JPMorgan Chase is preparing to go all-in on private companies.
For the past year, the bank has been quietly hiring programmers and creating products for a new fintech business that aims to provide an array of services to start-ups and investors around the world, according to people with knowledge of the matter.
The business, known internally by the code name “Project Bloom” because of its goal of helping early-stage private firms grow, is run by Michael Elanjian, head of digital innovation for JPMorgan’s corporate and investment bank, said the people, who declined to be identified speaking before its launch.
JPMorgan, the biggest U.S. bank by assets, raised eyebrows last month when it said that expenses would surge this year, in part because of an annual technology budget that has grown to at least $12 billion. CEO Jamie Dimon is aggressively investing to help his bank battle fintech firms, and executives see an opportunity to create a private-markets winner before start-ups can dominate the space.
A key part of Project Bloom is a digital network for JPMorgan clients that will match start-ups with investors, helping them in fundraising rounds, said the people. Other planned-for services include helping companies sell shares in tender offers or providing loans on private stakes, offering a digital interface for secondary trading of private company stock, and helping venture capital firms raise new funds.
While elements of these offerings exist across parts of JPMorgan’s sprawling operations, the new effort aims to create a one-stop digital portal for start-ups and venture capital firms, family offices and other institutional investors, said the people.
The business aims to tie in offerings from the firm’s corporate and investment bank, commercial bank and private bank. For instance, the private markets trading desk first reported by CNBC in 2020 will feed into the new platform, according to the sources.
By creating a self-service platform, JPMorgan can target smaller, earlier-stage companies than its bankers traditionally engage with, helping them raise funds and offering automated recommendations, the people said.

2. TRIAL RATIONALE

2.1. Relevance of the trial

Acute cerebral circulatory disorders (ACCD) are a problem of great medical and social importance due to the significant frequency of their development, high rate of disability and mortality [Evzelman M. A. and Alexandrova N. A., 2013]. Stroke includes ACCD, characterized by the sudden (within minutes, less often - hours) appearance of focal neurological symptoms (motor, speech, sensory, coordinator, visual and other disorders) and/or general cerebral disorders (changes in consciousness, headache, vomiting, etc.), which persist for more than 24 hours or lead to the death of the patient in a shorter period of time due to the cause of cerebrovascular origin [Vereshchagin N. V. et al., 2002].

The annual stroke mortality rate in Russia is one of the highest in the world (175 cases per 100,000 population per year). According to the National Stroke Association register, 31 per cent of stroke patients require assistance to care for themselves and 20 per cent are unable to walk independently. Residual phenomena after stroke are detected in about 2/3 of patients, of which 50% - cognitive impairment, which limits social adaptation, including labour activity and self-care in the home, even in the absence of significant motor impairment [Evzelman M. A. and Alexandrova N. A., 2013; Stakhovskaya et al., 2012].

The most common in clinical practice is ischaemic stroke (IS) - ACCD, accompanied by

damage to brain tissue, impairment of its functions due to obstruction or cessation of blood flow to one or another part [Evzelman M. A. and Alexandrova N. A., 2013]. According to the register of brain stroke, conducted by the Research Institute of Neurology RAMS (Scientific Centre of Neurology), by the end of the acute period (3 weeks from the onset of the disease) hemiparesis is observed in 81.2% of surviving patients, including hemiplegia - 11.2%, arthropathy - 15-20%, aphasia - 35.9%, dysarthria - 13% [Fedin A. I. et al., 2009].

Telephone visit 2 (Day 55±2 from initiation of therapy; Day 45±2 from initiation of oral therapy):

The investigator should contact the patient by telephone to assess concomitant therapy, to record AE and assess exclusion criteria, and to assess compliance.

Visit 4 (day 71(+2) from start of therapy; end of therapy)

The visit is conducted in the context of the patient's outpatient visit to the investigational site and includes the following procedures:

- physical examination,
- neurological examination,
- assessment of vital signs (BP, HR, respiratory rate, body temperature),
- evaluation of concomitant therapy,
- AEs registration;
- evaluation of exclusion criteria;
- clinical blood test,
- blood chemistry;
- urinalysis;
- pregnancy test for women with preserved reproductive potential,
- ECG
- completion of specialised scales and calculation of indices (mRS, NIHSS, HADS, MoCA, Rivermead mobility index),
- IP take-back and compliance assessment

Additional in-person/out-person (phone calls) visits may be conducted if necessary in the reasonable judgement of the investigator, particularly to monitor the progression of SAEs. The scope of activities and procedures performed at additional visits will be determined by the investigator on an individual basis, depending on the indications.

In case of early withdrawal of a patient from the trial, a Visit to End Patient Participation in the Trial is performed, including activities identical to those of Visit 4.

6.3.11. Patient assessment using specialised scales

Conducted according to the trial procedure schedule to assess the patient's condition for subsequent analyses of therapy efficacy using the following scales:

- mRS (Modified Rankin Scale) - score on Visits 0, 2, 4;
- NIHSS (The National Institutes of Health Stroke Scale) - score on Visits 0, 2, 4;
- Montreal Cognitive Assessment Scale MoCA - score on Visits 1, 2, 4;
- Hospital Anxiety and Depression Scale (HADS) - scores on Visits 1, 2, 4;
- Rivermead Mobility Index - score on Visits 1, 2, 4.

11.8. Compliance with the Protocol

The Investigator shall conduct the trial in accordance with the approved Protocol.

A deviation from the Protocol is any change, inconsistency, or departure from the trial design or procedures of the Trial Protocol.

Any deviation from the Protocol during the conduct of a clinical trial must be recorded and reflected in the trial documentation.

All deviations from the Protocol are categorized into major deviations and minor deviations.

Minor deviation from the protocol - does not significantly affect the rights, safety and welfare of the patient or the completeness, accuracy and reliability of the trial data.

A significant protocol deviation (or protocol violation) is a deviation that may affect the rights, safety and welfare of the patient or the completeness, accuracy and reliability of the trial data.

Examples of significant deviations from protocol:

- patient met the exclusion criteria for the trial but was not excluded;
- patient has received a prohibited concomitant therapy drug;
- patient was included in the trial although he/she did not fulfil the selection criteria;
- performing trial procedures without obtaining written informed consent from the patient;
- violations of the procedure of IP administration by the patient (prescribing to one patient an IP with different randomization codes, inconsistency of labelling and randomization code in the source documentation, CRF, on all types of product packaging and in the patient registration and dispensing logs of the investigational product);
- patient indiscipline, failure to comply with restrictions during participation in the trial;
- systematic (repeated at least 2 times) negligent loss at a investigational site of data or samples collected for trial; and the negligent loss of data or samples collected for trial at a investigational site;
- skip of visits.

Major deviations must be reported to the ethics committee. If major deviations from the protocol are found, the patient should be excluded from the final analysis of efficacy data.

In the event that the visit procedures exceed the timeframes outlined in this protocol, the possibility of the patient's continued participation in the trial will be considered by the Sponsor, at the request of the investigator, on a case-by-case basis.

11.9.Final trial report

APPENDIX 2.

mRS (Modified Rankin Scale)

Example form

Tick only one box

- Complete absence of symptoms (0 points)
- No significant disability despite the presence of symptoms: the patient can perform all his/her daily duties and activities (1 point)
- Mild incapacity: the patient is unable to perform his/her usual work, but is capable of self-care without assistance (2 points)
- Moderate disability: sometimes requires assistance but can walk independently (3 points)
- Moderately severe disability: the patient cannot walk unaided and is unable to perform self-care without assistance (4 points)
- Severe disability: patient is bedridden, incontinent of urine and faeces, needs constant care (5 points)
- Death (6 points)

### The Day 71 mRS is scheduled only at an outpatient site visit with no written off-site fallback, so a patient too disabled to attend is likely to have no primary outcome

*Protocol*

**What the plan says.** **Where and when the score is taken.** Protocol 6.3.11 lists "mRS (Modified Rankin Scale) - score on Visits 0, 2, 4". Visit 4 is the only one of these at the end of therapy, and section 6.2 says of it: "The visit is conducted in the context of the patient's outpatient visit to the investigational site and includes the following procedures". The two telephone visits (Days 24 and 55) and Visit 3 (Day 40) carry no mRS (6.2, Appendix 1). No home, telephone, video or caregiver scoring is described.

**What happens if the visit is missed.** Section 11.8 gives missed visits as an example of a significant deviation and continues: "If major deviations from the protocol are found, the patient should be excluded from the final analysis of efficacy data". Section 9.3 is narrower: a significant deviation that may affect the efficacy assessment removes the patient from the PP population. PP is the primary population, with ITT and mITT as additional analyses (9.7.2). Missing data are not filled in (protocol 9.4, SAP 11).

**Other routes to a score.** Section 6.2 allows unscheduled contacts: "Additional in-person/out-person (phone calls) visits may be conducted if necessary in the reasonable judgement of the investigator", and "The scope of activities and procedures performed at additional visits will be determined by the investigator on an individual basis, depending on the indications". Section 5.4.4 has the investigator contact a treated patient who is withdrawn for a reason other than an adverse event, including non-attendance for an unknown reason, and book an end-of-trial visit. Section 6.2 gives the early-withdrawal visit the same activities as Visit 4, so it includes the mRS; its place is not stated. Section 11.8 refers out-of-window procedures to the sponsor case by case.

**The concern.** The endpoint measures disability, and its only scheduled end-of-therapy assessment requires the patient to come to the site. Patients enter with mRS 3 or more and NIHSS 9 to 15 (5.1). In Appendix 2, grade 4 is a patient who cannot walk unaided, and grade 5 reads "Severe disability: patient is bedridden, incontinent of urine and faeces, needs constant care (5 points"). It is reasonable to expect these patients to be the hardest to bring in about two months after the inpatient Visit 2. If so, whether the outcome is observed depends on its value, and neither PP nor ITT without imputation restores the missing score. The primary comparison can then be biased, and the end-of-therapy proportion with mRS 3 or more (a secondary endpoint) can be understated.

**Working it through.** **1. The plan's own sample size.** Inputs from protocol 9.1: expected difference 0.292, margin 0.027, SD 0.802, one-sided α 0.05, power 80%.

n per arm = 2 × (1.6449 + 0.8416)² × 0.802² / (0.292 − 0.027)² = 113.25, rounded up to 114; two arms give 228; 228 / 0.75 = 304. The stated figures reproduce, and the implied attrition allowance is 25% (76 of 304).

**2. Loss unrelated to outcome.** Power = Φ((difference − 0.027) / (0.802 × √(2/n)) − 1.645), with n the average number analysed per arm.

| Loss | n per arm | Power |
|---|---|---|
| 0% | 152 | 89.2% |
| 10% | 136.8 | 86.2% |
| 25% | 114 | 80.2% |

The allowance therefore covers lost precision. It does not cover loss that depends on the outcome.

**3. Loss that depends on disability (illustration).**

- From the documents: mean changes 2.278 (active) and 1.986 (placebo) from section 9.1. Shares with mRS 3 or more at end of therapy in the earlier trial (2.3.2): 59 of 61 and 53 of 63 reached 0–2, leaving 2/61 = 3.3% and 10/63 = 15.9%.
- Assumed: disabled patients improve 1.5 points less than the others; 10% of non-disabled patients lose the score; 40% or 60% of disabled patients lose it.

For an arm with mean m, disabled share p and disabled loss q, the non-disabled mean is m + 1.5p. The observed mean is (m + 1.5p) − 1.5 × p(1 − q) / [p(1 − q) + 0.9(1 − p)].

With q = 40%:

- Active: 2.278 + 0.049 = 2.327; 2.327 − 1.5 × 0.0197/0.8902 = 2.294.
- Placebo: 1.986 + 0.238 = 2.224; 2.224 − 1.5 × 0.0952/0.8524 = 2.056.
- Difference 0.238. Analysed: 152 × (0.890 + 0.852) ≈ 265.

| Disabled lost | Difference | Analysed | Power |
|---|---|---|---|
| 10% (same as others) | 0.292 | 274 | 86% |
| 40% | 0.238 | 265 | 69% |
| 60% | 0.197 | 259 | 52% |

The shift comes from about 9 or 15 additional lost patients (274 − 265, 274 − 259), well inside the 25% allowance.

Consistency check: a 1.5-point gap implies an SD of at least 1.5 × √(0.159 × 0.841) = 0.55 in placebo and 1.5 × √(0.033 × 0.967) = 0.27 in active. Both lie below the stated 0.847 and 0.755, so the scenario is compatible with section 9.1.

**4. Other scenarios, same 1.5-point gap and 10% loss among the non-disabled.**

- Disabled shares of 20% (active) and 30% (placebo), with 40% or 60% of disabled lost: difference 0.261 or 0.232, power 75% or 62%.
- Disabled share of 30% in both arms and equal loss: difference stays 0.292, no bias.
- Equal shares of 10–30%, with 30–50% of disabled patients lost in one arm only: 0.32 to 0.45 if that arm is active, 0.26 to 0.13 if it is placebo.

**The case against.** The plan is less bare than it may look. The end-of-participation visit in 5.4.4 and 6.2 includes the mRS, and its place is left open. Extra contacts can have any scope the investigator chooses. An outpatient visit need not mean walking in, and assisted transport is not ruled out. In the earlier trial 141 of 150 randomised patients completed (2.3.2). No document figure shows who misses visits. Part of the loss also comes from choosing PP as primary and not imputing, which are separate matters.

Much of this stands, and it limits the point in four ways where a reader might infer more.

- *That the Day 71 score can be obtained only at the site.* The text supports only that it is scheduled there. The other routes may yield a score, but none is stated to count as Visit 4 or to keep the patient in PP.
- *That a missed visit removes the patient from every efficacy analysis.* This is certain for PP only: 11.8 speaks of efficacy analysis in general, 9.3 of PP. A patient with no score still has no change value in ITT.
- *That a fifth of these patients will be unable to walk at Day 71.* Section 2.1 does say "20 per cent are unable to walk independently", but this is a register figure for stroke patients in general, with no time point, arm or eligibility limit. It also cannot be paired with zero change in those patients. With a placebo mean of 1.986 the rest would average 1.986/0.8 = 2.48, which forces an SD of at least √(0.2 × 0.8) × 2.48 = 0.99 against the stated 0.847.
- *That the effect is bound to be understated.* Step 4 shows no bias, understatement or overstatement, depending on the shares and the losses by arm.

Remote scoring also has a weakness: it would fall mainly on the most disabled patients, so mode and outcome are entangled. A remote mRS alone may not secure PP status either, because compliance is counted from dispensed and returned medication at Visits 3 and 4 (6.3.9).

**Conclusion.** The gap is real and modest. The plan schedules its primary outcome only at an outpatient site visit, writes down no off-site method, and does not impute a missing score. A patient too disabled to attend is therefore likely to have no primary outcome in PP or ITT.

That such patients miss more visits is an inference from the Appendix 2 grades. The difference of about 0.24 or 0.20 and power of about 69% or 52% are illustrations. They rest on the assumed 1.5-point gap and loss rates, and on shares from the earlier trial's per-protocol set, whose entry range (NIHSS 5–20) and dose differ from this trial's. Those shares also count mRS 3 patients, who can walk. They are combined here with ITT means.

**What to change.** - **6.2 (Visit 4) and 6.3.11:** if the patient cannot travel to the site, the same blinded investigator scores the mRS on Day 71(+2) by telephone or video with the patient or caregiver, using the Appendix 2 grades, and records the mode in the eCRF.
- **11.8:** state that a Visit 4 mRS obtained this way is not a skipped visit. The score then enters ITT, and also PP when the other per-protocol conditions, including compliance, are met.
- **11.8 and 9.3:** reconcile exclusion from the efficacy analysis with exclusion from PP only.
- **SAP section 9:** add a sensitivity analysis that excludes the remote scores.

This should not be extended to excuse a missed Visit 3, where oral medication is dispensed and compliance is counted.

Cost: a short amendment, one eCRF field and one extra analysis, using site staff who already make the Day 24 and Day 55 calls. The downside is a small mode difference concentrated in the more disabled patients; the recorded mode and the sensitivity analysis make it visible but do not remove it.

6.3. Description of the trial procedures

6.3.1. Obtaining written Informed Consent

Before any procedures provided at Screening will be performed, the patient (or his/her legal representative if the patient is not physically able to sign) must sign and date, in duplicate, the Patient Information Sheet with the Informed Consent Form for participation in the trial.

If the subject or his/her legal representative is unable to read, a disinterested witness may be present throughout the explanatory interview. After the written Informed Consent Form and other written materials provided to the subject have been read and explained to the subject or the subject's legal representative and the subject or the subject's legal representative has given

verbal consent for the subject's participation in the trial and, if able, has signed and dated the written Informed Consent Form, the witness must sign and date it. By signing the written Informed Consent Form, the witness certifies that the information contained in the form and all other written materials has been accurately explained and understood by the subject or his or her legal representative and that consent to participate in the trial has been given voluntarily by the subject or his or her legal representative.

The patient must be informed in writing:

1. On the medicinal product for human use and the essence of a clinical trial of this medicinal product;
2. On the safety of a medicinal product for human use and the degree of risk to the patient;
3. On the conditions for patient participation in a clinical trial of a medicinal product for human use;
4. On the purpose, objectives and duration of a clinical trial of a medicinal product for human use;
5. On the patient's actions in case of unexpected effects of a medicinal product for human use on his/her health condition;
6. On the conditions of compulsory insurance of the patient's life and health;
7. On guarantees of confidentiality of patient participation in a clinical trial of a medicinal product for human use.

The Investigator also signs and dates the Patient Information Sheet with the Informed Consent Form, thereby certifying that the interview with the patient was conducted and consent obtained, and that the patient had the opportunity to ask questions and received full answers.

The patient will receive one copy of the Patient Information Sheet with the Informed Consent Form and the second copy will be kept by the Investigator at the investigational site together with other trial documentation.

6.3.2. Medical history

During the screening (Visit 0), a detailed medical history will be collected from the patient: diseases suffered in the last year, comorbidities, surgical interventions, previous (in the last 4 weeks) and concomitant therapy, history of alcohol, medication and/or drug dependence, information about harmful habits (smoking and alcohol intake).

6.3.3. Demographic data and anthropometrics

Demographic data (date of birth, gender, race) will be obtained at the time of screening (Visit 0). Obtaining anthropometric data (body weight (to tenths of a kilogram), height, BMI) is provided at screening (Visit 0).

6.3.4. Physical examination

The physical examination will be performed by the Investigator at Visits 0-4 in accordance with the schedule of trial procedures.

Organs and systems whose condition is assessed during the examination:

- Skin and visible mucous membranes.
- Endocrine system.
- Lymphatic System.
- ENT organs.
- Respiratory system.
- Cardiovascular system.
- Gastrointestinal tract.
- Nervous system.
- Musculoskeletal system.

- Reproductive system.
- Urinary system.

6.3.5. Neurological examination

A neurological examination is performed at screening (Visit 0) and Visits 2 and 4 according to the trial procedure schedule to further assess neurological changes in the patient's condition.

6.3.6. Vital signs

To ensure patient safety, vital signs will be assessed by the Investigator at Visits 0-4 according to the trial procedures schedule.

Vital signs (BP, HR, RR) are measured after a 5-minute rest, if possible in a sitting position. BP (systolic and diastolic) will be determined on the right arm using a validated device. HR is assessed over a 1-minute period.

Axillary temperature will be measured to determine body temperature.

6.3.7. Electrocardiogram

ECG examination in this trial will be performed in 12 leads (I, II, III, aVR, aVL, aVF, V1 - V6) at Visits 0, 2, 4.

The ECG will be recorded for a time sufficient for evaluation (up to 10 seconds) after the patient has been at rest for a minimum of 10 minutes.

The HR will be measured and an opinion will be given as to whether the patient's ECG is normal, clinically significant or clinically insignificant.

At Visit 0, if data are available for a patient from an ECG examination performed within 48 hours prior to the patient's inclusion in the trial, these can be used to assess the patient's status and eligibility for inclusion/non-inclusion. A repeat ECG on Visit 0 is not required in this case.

JPMorgan’s move comes as the number of private companies being created continues to explode. Investors are funneling billions of dollars into the asset class in the hopes of catching companies before they mature and their growth prospects level off, and start-ups are staying private for far longer because of the near-limitless access to capital.
Since the start of the pandemic in 2020, the number of unicorns, or private companies valued at $1 billion or more, has more than doubled to 1,032, collectively valued at $3.4 trillion, according to data provider CB Insights.
That has lifted the fortunes of start-ups like Carta, Brex and Forge that cater to private companies in one way or another. Banks have historically geared their services to public companies and more established start-ups that are approaching public listings, leading to the rise of specialty providers.
Now, JPMorgan appears to be betting that if it can create a fully-scaled private company network before the fintechs do, its place in a future in which private companies have even greater importance will be assured.
The new JPMorgan business has grown to 80 or so employees operating in stealth mode, walled off from other JPMorgan employees in more than a half dozen cities around the world, including in New York and New Jersey; Plano, Texas; Chicago; Glasgow; London and Buenos Aires, said the people.
The bank is in the midst of a hiring spree, pushing for 200 employees for the private markets business by year-end and specifically looking for software engineers, data wranglers and artificial intelligence specialists, according to job listings.
“We are building a high-profile and exciting new data-driven fintech business for the firm, with the goal of creating a market leading platform for private markets,” the bank said in one job post. The team “building the product brings together data scientists, finance specialists, former entrepreneurs, product managers, designers, and engineers, who work together with the benefits of a startup culture that can leverage the scale of JPM.”
Another job post, this one for a business development manager, said the bank was looking for “individuals with entrepreneurial experience” like founders and investors to help it acquire clients for the business, referred to as Digital Private Markets.
In response to queries, JPMorgan spokeswoman Jessica Francisco had this response: “We’ve been a leader in private capital markets for years, and we see opportunity to provide new digital capabilities to private companies and investors.”
Word about the project began circulating within JPMorgan and at competitors earlier this month after Elanjian gave a presentation to Dimon and 200 other executives at the bank’s annual senior leadership conference in Miami, according to people familiar.
The firm is gearing up to release a suite of products this year and recently launched its inaugural piece of software to a small group of clients, these people said.
Elanjian, who joined JPMorgan from archrival Goldman Sachs in 2018, hopes to sign several hundred companies and hundreds of investors onto the platform before its official launch later this year, according to the people.
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